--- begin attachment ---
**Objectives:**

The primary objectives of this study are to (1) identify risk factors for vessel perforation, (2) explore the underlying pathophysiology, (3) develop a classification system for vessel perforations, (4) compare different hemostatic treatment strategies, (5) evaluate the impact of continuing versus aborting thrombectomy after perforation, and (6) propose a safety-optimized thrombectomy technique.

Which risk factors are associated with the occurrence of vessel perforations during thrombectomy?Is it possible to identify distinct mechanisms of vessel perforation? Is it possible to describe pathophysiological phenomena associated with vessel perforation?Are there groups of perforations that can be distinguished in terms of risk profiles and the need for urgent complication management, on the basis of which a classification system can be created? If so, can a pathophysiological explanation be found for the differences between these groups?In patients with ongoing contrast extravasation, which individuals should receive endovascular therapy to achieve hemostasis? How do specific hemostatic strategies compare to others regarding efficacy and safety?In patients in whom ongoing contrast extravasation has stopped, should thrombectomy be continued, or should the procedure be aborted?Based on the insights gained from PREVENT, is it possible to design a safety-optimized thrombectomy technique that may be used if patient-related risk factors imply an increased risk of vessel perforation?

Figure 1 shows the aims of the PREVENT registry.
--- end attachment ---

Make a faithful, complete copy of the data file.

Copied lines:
**Objectives:**

The primary objectives of this study are to (1) identify risk factors for vessel perforation, (2) explore the underlying pathophysiology, (3) develop a classification system for vessel perforations, (4) compare different hemostatic treatment strategies, (5) evaluate the impact of continuing versus aborting thrombectomy after perforation, and (6) propose a safety-optimized thrombectomy technique.

Which risk factors are associated with the occurrence of vessel perforations during thrombectomy?Is it possible to identify distinct mechanisms of vessel perforation? Is it possible to describe pathophysiological phenomena associated with vessel perforation?Are there groups of perforations that can be distinguished in terms of risk profiles and the need for urgent complication management, on the basis of which a classification system can be created? If so, can a pathophysiological explanation be found for the differences between these groups?In patients with ongoing contrast extravasation, which individuals should receive endovascular therapy to achieve hemostasis? How do specific hemostatic strategies compare to others regarding efficacy and safety?In patients in whom ongoing contrast extravasation has stopped, should thrombectomy be continued, or should the procedure be aborted?Based on the insights gained from PREVENT, is it possible to design a safety-optimized thrombectomy technique that may be used if patient-related risk factors imply an increased risk of vessel perforation?

Figure 1 shows the aims of the PREVENT registry.